Saturday, April 23, 2005


"There once was a civilization that was the greatest in the world. It was able to create continental super-state that streched from ocean to ocean and from northern climes to tropics and deserts. Within its dominion lived hundreds of millions of people, of different creeds and ethnic origins.

One of its languages became the universal language of a large part of the world and the bridge between the peoples of a hundred lands. Its armies were made up of people of many nationalities, and its military protection allowed a degree of peace and prosperity that had never been known. The reach of this civilization's commerce extended from Latin America to China, and everywhere in between.

And this civilization was driven more than anything, by invention. Its architects designed buildings that defied gravity and its mathematicians created algebra and algorithms that would enable the building of computers and the creation of encryption. Its physicians examined the human body and found new cures for disease, whilst its astronomers looked into the heavens, named the starts, and paved the way for space travel and exploration. Its writers created thousands of stories -- stories of courage, romance and magic. Its poets wrote of love, when others before them were too steeped in fear to think of such things.

When other nations were afraid of ideas, this civilization thrived on them and kept them alive. When the censors threatened to wipe out knowledge from past civilizations, this civilization kept the knowledge alive and passed it on to others.

While modern Western civilization shares many of these traits, the civilization I'm talking about was the Islamic world from the year 800 to 1600, which included the Ottoman Empire and the courts of Baghdad, Damascus and Cairo, and such enlightened rulers as Sulayman the Magnificent.

Although we are often unaware of our indebtedness to this other civilization, its gifts are very much a part of our heritage. The technology industry would not exist without the contributions of Arab mathematicians. Sufi poet-philosophers like Rumi challenged our notions of self and truth, and leaders like Sulayman contributed to our notions of tolerance and civic leadership.

Perhaps we can learn a lesson from this example: It was leadership based on meritocracy, not inheritance. It was leadership that harnessed the full capabilities of a very diverse population, which included Christian, Islamic and Jewish traditions.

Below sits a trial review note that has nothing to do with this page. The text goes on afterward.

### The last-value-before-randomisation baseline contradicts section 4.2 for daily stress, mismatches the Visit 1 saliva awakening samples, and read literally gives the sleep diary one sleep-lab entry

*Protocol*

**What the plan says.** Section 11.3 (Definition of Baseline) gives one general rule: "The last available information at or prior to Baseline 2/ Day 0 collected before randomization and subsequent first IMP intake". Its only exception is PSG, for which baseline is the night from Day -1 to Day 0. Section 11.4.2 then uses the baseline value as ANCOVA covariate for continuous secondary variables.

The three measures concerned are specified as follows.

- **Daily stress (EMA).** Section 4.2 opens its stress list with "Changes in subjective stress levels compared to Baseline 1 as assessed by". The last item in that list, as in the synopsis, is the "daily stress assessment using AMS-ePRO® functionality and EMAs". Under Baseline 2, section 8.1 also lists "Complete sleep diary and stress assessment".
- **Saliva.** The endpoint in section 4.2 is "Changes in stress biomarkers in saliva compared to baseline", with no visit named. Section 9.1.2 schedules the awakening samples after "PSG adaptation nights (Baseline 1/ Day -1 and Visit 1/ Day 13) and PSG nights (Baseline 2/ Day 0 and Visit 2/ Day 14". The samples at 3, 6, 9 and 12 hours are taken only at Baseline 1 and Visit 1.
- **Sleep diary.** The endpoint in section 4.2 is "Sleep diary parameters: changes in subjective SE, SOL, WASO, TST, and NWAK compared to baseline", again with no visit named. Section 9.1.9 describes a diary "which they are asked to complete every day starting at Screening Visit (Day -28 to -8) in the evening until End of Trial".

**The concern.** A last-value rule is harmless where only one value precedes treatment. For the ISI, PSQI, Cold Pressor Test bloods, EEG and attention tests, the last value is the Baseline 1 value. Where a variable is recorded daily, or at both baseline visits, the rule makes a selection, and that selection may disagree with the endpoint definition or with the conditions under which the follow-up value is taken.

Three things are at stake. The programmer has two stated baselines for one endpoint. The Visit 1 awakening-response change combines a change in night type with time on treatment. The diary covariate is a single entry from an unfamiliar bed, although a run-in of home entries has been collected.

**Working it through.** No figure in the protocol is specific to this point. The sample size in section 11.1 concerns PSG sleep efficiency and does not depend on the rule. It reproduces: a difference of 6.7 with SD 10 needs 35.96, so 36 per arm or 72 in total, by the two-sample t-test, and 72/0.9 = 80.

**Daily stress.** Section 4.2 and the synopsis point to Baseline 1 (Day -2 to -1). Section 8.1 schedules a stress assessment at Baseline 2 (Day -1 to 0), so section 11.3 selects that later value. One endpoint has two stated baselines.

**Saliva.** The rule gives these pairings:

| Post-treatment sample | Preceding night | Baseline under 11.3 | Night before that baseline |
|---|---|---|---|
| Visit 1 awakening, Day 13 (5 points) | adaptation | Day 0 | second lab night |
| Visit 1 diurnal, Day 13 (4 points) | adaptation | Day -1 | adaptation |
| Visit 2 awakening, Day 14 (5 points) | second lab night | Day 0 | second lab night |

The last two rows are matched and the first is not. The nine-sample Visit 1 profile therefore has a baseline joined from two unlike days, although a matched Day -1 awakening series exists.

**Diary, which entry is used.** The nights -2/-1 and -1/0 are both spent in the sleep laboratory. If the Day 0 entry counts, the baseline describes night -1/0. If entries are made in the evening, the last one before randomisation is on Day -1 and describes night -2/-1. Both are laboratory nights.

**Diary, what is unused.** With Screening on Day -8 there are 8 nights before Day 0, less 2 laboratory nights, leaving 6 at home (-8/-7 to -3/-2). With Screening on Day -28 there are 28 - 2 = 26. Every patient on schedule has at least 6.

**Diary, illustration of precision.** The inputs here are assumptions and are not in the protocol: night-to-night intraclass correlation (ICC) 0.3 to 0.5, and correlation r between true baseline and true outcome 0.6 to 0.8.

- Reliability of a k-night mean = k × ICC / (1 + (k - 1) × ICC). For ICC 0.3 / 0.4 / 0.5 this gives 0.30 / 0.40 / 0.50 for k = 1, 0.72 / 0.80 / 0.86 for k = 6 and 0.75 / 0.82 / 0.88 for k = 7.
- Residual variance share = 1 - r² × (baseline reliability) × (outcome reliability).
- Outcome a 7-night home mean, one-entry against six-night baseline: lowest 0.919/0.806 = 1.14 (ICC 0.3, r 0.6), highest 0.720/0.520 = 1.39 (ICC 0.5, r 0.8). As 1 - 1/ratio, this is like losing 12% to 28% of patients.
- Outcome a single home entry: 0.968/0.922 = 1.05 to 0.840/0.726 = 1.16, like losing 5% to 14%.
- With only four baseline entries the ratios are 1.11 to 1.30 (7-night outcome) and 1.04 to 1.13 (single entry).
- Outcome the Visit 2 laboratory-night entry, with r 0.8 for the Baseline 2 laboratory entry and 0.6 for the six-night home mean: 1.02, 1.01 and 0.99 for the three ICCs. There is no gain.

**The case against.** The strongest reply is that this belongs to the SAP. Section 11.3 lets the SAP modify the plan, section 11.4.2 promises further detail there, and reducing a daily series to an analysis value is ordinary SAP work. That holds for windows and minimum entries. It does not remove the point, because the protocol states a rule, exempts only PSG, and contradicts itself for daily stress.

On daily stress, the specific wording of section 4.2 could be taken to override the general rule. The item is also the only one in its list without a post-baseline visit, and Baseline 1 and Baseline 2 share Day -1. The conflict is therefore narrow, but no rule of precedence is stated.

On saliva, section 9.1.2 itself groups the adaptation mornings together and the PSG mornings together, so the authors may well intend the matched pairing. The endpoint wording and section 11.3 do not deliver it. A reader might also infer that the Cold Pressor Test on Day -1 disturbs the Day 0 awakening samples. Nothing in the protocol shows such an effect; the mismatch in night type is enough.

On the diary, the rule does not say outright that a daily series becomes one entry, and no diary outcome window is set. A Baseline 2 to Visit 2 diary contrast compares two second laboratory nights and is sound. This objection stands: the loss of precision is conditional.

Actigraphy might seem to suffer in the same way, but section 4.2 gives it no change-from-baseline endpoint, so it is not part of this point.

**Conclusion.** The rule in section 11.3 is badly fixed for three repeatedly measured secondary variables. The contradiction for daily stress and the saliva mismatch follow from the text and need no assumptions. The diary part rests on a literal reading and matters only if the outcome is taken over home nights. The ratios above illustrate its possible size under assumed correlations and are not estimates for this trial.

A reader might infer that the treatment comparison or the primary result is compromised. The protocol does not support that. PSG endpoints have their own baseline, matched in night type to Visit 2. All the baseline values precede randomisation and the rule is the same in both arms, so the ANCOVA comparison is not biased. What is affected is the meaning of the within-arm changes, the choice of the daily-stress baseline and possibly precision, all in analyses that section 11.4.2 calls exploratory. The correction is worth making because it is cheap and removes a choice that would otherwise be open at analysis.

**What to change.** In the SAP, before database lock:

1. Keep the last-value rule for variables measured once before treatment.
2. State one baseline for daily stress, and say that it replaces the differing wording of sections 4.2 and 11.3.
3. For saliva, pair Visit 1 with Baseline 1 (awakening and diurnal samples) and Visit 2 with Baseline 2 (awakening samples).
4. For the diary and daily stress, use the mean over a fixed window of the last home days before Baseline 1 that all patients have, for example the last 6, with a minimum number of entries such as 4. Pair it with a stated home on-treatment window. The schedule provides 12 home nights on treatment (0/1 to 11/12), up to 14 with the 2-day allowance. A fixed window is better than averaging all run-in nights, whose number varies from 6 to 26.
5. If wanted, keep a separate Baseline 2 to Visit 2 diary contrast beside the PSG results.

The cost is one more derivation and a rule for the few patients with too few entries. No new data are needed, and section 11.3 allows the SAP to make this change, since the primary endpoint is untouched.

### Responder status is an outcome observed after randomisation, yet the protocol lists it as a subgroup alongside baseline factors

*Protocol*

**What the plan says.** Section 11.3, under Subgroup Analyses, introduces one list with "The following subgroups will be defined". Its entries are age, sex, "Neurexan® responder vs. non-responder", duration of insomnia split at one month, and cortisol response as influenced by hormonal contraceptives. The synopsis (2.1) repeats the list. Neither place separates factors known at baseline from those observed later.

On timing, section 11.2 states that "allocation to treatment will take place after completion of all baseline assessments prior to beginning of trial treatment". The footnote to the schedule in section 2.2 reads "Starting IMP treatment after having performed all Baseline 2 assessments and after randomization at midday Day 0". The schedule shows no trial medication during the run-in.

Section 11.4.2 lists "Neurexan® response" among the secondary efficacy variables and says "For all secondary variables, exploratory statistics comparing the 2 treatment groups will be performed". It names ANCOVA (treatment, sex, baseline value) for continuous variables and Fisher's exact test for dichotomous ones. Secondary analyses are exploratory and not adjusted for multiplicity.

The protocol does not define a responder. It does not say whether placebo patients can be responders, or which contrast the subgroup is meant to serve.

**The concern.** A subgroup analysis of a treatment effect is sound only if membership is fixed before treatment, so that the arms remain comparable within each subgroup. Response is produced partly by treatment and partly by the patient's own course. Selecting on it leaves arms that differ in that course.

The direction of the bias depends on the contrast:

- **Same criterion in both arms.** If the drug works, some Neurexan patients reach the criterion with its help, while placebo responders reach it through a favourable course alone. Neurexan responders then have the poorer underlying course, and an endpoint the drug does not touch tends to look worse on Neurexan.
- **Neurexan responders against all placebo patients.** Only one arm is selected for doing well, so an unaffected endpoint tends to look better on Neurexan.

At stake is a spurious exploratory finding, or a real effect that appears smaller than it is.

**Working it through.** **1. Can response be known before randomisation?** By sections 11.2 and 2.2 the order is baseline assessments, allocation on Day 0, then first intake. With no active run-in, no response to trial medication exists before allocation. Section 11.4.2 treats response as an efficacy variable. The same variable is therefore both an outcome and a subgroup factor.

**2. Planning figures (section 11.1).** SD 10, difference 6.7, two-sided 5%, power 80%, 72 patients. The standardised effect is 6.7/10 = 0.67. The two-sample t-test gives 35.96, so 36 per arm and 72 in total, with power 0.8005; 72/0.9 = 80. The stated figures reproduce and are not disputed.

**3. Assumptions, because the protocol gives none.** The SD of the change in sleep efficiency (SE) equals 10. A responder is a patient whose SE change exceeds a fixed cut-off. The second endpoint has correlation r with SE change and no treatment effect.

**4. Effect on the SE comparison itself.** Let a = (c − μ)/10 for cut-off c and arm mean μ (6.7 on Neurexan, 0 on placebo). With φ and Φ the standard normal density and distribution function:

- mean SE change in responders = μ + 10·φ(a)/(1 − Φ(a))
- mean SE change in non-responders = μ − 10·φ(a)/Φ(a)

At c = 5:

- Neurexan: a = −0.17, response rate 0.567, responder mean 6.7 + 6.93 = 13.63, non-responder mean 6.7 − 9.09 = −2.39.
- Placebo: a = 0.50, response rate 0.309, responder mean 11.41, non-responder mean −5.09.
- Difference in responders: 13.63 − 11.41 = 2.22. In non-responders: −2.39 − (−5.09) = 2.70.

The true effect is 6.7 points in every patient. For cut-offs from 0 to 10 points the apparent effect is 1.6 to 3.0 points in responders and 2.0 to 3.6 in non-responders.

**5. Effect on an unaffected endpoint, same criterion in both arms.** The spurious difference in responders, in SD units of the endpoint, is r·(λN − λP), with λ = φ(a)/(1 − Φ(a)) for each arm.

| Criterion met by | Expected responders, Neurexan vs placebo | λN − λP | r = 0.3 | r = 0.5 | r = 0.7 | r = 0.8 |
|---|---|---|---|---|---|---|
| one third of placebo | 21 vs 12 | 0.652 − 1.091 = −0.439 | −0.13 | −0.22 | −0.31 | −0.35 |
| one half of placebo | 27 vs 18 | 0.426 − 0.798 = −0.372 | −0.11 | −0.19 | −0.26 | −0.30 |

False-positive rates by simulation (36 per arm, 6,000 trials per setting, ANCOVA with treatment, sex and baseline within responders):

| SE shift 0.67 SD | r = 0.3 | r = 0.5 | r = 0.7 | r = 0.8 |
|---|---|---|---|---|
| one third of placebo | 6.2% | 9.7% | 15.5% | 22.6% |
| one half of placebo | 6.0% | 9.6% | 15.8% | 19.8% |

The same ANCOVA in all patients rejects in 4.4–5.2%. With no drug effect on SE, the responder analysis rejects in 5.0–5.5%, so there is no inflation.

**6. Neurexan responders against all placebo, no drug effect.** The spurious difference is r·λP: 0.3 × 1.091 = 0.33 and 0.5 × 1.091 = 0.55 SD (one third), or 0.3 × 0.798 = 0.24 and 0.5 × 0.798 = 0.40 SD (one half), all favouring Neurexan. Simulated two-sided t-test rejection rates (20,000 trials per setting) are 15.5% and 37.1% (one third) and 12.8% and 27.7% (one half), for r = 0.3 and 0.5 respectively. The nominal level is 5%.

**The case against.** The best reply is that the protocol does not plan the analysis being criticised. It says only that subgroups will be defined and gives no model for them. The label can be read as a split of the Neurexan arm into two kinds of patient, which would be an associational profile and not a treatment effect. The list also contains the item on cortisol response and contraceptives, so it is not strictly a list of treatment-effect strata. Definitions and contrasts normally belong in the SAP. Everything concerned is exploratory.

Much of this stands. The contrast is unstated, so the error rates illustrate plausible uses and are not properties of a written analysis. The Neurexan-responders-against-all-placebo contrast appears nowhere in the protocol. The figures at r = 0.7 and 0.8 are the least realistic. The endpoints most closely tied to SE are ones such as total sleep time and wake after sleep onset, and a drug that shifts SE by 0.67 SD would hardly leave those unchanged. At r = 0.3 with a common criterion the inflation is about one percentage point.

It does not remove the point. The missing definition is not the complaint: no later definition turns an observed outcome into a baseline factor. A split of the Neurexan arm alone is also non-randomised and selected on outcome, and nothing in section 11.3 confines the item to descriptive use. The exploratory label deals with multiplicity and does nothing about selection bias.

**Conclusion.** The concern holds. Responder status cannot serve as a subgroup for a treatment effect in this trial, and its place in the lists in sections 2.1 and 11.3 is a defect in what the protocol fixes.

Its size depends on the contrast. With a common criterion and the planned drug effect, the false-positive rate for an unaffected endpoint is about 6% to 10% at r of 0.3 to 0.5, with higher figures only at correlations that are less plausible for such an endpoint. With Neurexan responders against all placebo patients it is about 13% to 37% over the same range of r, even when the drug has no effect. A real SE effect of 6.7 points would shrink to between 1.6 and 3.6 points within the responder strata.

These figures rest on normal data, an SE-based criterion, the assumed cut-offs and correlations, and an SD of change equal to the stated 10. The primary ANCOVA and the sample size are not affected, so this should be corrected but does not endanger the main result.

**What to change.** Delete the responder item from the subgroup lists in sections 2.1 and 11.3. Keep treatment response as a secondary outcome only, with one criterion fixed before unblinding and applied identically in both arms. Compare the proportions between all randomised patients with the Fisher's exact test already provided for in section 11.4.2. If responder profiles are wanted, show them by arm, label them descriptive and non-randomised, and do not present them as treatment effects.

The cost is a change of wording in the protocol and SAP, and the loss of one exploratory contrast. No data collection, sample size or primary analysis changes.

This kind of enlightened leadership that nurtured culture, sustainibility, diversity and courage led to 800 years of invention and prosperity.

In these dark and serious times, we must affirm our commitment to building societies and institutions that aspire to this kind of greatness. More than ever, we must focus on the importance of leadership, both bold acts of leadership and decidedly personal acts of leadership"

The preceding descriptions are not the words of a famous muslim scholar, but those of Carly Fiorna, the (former) CEO of Hewlett Packard, ending her speech on "Technology, Business and Our Way of Life: What's Next?" held in Minnesota (September 2001) .....

This book written by Dr. Mustafa Siba`i (1915-1964) is a collection of lectures he delivered on Syrian Radio between September and December 1955. Dr. Mustafa Siba`i was a leading figure of the Muslim Brotherhood as well as being a great scholar of Islam. Shaykh Abul-Hasan `Ali Nadwi says about him, "He is an embodiment of steadfastness. His long struggle spread over different fields -- from the battlefield of Palestine to the Syrian Parliament, from the office of the leader [of the Muslm Brotherhood in Syria] to the oceans of compiling, writing and journalism, from the pulpit of speech and da`wah to the idea of establishing the Faculty of Shari`ah at the Syrian University, from debating with atheist orientalists to guiding and directing the Muslim youth... a struggle which was never interrupted and continued to the very last day of his life .....

S.M. Hasan al-Banna
October 2001, London, UK

Dr. Mustafa Siba`i
(translation revised by S.M. Hasan al-Banna)


At 7:11 PM , Blogger vtr14 said...

I am a math teacher and I always discuss the contribution of the Arab world, especially our current number system and algebra itself. The Islamic world was creating and inventing marvelous works while Europe was mired in the Dark Ages. It wasn't until the 12th centurt that Fibonacci brought Arabic Numerals to Europe.

Question: Forgive my ignorance, but how did this empire have commerce with Latin America?


At 2:08 AM , Blogger abli said...

Dear Brother/Sister,

I apologize for the late reply. I am no history buff, so I cannot provide the answer. But I'll try to find out more. By the way, this was the content of a speech by the former Hewlett-Packard CEO.


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